Unlimited Access. Try it Today! Your First 10 Days Always $0.99
News Opinion Op-Eds

The mystery of American obesity

Here is the so-called mystery: Americans are exercising more, but the national obesity rate keeps rising. How can that be?

The answer is pretty obvious. As my personal trainer (the only person standing between me and a gut hanging over my belt) has told me many times, "It's all math -- the number of calories burned and the number of calories consumed."

According to data just published in the online journal Population Health Metrics, during the last 10 years, Americans have gotten more active in two-thirds of the nation's counties. They have also gotten fatter.

To take California as an example, the percentage of women in the state who get sufficient weekly exercise rose over the decade from 50.7 percent to 59.2 percent. For California men, the positive change was from 59.4 percent to 61.3 percent. Yet, at the same time, obesity rates rose in every California county.

Here's the math. A person can walk an extra mile every day. In a week, that will burn up 900 extra calories. If that person has just one meal consisting of a Big Mac, fries and a coke, he or she will consume 920 calories. One lunch negates all the extra miles.

The reality is, a person can exercise for hours every day, but calories are not easy to burn. What's easy is consuming them. It's not just visiting much-maligned McDonald's that can get a person in trouble, it's our entire processed food industry. Widespread obesity is a problem unique to our current era and will not disappear until we can shift away from convenient processed and packaged food and get closer to the way our grandparents and great grandparents ate.

Walking, running, lifting weights, riding bikes, swimming; all forms of exercise are good for your health. But eating a leaner diet is the only way to drop the pounds. It's a simple truth that is tough to accept -- take it from me, the guy who detoured to get a couple of Winchell's donuts this morning on my way to the newsroom.

Please, don't tell my trainer.

Two-time Pulitzer Prize winner David Horsey is a political commentator for the Los Angeles Times. Go to latimes.com/news/politics/topoftheticket/ to see more of his work.

Copyright © 2015, The Baltimore Sun
Related Content
  • David Horsey photo gallery
    David Horsey photo gallery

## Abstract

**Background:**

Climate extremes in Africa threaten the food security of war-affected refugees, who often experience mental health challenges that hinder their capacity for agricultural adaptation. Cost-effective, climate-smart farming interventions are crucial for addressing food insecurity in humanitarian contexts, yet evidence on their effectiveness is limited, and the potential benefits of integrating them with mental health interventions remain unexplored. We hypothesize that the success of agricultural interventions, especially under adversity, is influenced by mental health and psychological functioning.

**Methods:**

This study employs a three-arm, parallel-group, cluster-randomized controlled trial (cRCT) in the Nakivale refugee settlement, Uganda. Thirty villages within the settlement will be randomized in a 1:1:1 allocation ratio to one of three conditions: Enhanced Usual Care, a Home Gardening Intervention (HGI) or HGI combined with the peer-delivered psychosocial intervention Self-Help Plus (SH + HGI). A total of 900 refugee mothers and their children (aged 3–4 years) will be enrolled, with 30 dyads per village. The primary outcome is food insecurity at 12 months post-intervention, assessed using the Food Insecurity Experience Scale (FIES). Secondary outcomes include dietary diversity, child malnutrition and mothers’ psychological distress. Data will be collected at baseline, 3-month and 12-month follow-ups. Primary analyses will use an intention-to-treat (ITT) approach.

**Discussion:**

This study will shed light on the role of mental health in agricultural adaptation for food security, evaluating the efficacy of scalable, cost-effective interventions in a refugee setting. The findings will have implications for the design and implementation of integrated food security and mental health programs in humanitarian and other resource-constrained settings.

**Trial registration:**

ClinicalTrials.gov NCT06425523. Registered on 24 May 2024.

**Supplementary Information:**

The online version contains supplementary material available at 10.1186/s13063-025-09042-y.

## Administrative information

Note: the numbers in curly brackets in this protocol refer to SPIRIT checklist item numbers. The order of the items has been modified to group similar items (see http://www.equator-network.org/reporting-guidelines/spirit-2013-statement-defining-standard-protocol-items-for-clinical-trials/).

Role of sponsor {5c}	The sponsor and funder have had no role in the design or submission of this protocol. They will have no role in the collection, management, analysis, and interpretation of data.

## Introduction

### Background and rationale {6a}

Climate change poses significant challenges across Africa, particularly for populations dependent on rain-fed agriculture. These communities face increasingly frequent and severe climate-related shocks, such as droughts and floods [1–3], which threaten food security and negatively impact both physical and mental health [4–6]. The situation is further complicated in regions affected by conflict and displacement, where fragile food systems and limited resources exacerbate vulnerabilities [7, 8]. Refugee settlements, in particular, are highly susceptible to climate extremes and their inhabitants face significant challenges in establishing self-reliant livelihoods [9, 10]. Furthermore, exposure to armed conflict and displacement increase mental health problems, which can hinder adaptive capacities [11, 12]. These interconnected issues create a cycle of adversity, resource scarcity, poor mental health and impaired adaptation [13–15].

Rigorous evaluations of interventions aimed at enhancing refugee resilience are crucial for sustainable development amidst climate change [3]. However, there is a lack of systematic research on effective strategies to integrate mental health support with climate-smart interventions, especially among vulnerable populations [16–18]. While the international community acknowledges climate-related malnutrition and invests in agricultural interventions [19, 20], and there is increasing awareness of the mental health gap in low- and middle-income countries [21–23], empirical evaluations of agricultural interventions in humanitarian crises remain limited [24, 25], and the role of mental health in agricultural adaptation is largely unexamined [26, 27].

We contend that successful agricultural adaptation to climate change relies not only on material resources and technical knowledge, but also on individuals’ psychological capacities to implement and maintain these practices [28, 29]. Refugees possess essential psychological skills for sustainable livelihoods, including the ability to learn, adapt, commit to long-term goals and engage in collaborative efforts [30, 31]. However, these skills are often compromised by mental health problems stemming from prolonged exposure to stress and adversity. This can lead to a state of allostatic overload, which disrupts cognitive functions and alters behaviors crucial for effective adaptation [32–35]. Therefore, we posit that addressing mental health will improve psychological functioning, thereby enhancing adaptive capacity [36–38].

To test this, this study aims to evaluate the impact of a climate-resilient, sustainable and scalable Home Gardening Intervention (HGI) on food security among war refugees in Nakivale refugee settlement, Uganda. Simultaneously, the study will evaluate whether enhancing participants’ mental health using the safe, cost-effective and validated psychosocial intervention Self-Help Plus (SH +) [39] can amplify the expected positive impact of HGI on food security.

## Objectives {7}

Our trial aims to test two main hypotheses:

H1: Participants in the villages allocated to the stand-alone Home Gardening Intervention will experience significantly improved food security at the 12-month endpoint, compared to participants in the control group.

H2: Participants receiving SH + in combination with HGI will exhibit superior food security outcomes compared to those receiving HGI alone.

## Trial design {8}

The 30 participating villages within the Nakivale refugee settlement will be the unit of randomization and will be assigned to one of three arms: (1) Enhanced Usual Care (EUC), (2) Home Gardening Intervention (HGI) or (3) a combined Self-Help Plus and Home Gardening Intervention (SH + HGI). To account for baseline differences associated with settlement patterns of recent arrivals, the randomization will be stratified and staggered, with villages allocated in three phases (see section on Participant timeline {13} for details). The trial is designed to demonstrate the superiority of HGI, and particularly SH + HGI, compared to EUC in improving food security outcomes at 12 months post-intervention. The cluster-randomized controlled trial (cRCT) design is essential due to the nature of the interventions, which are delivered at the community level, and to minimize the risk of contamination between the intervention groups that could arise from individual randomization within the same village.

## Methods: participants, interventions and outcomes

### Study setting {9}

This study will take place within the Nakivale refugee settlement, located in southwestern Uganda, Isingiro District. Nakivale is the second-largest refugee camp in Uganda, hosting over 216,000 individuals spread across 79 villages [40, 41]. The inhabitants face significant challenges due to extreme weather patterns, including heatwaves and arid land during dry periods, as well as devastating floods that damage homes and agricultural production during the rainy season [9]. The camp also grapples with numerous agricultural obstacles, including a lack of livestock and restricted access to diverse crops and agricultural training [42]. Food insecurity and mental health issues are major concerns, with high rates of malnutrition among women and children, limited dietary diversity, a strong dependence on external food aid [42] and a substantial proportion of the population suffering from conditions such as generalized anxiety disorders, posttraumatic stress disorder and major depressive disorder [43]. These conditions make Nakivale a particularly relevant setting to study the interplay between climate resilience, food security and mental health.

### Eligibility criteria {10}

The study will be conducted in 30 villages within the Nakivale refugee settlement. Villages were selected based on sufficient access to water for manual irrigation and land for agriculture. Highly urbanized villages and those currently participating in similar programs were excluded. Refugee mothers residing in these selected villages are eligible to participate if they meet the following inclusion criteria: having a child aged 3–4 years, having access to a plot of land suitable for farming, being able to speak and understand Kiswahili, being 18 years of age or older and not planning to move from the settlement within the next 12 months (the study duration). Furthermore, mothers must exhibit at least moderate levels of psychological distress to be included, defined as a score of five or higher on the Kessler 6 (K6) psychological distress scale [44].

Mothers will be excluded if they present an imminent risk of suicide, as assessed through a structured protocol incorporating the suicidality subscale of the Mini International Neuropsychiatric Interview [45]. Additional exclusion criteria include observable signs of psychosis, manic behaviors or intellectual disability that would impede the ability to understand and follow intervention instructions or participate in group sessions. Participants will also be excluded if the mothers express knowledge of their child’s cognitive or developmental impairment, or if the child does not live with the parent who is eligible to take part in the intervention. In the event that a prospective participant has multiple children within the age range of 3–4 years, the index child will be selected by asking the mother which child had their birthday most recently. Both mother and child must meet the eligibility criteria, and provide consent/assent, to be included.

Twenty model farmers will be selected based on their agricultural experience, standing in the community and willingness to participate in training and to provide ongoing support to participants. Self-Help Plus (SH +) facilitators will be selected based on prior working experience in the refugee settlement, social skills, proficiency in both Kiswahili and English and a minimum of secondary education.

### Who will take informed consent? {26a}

Cartoons and essays by David Horsey of the L.A. Times

  • Supergirl Power
    Supergirl Power

    About a year ago, I walked into Gotham Comics in Westminster with the intention of restarting my comic book collection after letting it lie dormant since the comic book boom of the early 1990s. Upon entering the store I was immediately confused.

  • Calls for a constitutional convention are reckless
    Calls for a constitutional convention are reckless

    There's a right way and a wrong way to amend the United States Constitution, and far too many current state legislators are trying to do it the wrong way: by attempting to call our first constitutional convention since 1787.

  • Hogan's Maryland: open for big business
    Hogan's Maryland: open for big business

    Driving home to Baltimore from a meeting with a potential new customer one cold February afternoon, my wife and I chuckled when we crossed the state border. In addition to "Maryland Welcomes You," our state's "Enjoy Your Visit!" sign on Route 15 now read, "We're Open for Business," followed...

  • Teaching Baltimore to dance
    Teaching Baltimore to dance

    Baltimore is a city of the arts. Walk through any neighborhood and it's not uncommon to notice a musician with a guitar strapped to his or her back or a paintbrush peeking from a bag slung over an artist's shoulder. If that neighborhood happens to be Mt. Vernon, those telltale signs of artistry...

  • Why China is passing us by
    Why China is passing us by

    On the surface, it is the best of times in Washington and the worst of times in Beijing. The U.S. capital is a pristine monument to world power; Beijing is cloaked in industrial pollution and dust storms from failed agriculture programs to the west.

  • Fairly assessing risk and recidivism
    Fairly assessing risk and recidivism

    The use of big data to track and analyze human behavior has crept into perhaps the most consequential and sensitive of contexts in society — criminal sentencing.

  • A new process of decision making in Washington
    A new process of decision making in Washington

    A team can't win without a game plan.

Comments
Loading